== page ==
David Saint-Jacques Next Canadian to Fly to Space Station

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David Saint-Jacques

David Saint-Jacques

LONGUEUIL, Quebec (CSA PR) — Today the Honourable Navdeep Bains, Minister of Innovation, Science and Economic Development, and the Minister responsible for the Canadian Space Agency (CSA), announced that Canadian astronaut David Saint-Jacques has been assigned to a six-month mission aboard the International Space Station (ISS).

Mr. Saint-Jacques will launch aboard a Russian Soyuz rocket in November 2018 to join an international crew onboard the orbiting laboratory. Expedition 58/59 will be the first mission for David Saint-Jacques and will mark the 17th space flight for the Canadian Astronaut Corps.

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Boeing Starliner Schedule Slips as First Test Article Comes Together

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A Boeing engineer works on joining the upper and lower half of a Starliner structural test article. (Credit: Boeing)

A Boeing engineer works on joining the upper and lower half of a Starliner structural test article. (Credit: Boeing)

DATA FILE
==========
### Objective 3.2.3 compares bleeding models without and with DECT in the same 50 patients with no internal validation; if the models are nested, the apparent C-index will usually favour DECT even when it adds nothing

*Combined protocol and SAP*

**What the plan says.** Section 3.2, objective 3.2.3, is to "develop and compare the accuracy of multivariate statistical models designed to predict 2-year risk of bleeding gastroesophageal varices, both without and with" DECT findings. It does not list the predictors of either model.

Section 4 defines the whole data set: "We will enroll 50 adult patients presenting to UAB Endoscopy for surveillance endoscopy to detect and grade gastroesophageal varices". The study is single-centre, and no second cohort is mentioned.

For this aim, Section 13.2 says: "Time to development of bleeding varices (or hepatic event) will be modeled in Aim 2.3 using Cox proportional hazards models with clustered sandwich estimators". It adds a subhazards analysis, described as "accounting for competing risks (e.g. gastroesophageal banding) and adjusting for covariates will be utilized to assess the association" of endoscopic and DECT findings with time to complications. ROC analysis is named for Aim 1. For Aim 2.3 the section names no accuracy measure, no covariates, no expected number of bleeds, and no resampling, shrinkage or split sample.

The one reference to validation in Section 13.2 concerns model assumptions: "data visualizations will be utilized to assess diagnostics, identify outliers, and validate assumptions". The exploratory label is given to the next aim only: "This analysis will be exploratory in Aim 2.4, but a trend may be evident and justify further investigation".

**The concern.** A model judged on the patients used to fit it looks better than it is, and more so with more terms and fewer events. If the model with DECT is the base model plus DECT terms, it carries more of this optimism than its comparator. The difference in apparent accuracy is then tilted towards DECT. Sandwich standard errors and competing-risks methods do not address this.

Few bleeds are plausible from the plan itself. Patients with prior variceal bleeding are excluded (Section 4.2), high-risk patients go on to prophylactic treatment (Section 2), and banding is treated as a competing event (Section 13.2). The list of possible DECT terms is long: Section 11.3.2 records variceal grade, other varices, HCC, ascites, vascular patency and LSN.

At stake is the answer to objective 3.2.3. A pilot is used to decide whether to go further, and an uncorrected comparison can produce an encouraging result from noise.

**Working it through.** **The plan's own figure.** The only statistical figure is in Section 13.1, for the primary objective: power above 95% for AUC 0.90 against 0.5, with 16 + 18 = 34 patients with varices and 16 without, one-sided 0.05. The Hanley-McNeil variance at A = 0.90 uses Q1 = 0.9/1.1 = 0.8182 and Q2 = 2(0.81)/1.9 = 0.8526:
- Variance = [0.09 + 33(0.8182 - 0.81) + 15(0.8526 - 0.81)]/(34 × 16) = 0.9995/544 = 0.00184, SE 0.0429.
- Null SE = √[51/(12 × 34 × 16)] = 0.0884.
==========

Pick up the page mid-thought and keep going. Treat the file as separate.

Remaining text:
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Dragon Returns Science Payloads to Earth

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Dragon CRS-8 spacecraft splashes down. (Credit: SpaceX)

Dragon CRS-8 spacecraft splashes down. (Credit: SpaceX)

WASHINGTON (NASA PR) — A SpaceX Dragon cargo spacecraft splashed down in the Pacific Ocean at 2:51 p.m. EDT Wednesday, May 11, about 261 miles southwest of Long Beach, California, with more than 3,700 pounds of NASA cargo, science and technology demonstration samples from the International Space Station.

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Dragon Departs Station Loaded With Science Experiments

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Cameras on the Canadarm2 show the SpaceX Dragon as it departs the vicinity of the space station just after its release. (Credit: NASA TV)

Cameras on the Canadarm2 show the SpaceX Dragon as it departs the vicinity of the space station just after its release. (Credit: NASA TV)

Update: SpaceX has reported a successful splashdown in the Pacific.

HOUSTON (NASA PR) — The SpaceX Dragon cargo spacecraft was released from the International Space Station’s robotic arm at 9:19 a.m. EDT. The capsule will begin a series of departure burns and maneuvers to move beyond the 656-foot (200-meter) “keep out sphere” around the station and begin its return trip to Earth. The capsule is currently scheduled to splashdown in the Pacific Ocean at 2:55 p.m., about 261 miles southwest of Long Beach, California.